Report On the State of the Environment In China
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General Situation

Species    There were about 6,266 vertebrate species in China, accounting for 10% of the world's total. Among them, over 2400 are terrestrial wild animals. China had over 30,000 higher plants species and ranked the third in the world second to only Malaysia and Brazil. Among the above-mentioned wild fauna and flora, several hundreds of rare and endangered species are exclusive in China such as giant panda, red ibis, golden monkey, South China tiger, Chinese alligator, metasequoia, silver fir, Abies Beshanzuensis and Emmenopterys Henryi Oliv.

Current Situation and the Change of Endangered Species    According to the findings of the survey on terrestrial wild fauna resources and the survey on key protected wild flora resources, the population of some wild plant and animal species maintained stable level with some increase, and their habitats were improving gradually. Among them, 55.7% were national key protected species. To be more specific, the population of some rare and endangered species such as Chinese alligator, red ibis and Hainan Eld's deer increased by several times and the population of giant panda grew by 40%. Among the 189 national key protected wild plants under survey, 71% met the standard of stable survival in terms of wild population. The distribution area of some species was expanding gradually. For example, new records, breeding spots and winter-habitat of such species as black-beaked gull, black-faced spoonbill and brown-eared pheasant were found one after another. The number of habitat counties of wild giant panda increased by 11 making the total of 45 compared with the last survey findings. The habitat area of giant pandas rose by 65.6%. Another plant species that had disappeared for over a centaury and listed as a critically endangered species by IUCN, namely the Thuja sutchecenensis reappeared in the Daba Mountain Area of Chongqing Municipality. New habitats were also found for species like an endemic tung tree, Pseudotaxus chienii, Tsoongiodendron odorum Chun, etc.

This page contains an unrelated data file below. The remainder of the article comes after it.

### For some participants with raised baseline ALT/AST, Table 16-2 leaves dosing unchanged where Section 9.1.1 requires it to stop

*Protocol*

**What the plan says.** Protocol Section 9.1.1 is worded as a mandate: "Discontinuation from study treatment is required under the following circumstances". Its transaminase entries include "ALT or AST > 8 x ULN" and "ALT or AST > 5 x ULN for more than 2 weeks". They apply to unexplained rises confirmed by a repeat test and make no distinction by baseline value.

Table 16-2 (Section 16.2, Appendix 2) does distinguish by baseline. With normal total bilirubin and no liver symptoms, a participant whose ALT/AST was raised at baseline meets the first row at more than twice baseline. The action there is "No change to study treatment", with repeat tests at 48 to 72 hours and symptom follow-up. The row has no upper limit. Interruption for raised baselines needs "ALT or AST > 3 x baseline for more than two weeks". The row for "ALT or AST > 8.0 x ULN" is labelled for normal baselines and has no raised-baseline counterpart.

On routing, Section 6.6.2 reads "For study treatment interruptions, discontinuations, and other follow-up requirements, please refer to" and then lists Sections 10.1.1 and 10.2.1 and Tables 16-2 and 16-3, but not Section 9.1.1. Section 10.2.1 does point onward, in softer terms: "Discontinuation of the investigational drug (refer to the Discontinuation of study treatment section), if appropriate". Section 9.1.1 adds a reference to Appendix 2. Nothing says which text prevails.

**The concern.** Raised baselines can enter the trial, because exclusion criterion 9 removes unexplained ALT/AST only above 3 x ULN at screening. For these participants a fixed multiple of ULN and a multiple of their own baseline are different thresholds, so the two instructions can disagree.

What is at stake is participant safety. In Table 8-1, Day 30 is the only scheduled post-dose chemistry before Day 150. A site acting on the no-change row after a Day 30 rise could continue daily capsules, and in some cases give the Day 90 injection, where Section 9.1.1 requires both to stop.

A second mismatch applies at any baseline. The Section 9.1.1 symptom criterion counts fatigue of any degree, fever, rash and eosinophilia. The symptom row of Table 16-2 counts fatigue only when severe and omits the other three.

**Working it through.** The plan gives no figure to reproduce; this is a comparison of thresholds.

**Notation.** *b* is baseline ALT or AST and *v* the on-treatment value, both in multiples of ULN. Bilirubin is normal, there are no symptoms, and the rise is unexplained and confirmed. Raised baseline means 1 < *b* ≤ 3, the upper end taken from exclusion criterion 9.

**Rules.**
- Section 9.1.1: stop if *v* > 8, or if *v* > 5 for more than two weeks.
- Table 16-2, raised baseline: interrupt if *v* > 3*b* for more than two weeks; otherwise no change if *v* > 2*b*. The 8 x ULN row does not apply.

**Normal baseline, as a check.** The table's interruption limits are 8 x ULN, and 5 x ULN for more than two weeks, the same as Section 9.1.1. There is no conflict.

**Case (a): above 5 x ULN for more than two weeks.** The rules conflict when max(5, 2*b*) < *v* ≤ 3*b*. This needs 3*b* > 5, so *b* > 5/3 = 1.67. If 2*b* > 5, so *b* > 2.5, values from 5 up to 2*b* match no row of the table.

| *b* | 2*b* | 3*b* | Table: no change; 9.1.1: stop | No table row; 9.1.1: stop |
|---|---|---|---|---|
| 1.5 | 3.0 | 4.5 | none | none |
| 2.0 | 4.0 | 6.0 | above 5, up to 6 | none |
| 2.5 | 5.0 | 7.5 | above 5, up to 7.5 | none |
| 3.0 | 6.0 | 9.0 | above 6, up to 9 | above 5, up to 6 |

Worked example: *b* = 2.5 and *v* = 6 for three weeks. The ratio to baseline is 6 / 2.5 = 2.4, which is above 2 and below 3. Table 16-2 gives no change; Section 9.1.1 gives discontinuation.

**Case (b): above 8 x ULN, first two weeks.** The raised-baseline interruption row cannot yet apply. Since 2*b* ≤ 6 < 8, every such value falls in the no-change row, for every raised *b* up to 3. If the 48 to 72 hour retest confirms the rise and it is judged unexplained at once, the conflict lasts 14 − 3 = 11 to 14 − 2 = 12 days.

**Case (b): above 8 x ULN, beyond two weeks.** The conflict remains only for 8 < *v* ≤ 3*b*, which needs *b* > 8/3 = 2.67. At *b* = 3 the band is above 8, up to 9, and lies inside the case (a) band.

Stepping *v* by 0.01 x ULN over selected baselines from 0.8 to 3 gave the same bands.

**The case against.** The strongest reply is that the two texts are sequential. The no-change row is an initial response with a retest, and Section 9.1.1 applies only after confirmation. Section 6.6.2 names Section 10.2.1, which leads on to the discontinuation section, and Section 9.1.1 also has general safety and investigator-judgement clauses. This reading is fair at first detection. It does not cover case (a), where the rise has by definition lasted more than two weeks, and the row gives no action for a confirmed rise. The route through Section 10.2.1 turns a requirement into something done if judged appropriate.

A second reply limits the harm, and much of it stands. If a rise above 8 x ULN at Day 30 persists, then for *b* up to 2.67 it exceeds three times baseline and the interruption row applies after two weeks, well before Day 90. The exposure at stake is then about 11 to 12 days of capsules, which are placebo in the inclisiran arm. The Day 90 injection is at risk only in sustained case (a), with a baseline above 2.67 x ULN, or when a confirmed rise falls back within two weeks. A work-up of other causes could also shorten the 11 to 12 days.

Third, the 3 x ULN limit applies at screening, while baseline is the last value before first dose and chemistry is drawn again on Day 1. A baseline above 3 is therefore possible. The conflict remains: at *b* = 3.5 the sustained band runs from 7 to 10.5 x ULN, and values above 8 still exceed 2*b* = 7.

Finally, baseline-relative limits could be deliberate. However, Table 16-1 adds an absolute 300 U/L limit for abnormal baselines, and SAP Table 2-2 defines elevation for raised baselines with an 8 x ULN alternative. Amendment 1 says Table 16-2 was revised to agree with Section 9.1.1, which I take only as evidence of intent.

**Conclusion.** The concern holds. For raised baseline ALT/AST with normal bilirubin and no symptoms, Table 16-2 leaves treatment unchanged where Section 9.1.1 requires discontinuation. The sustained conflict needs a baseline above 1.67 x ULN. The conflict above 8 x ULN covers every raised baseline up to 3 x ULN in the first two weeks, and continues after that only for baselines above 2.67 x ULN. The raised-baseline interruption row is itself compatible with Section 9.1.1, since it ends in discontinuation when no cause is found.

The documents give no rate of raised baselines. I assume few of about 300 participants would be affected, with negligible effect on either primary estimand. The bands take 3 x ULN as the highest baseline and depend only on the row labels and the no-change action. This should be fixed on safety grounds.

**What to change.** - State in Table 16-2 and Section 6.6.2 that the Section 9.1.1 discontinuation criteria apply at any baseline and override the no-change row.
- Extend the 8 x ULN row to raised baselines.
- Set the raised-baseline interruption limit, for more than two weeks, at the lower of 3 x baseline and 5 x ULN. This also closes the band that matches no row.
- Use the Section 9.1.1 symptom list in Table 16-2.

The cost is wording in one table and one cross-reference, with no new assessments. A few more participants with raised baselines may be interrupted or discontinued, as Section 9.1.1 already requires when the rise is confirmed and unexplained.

However, due to damage and over-exploitation of their habitats, the population diminishing trend of some non-national key protected wild plant and animal species hadn't been altered, especially for those of high economic values. Some species were still in the critically endangered status, and some single-species communities were facing the risk of extinction. Since some single-species communities such as red ibis, Guizhou golden monkey, Mangshan viper, crocodile lizard, Hainan gibbon, Procapra przewalskii, beaver, Carpinus Putoensis Cheng and Abies beshanzuensis were of small population with very limited distribution, they would probably extinct once encountering natural disasters or other threats.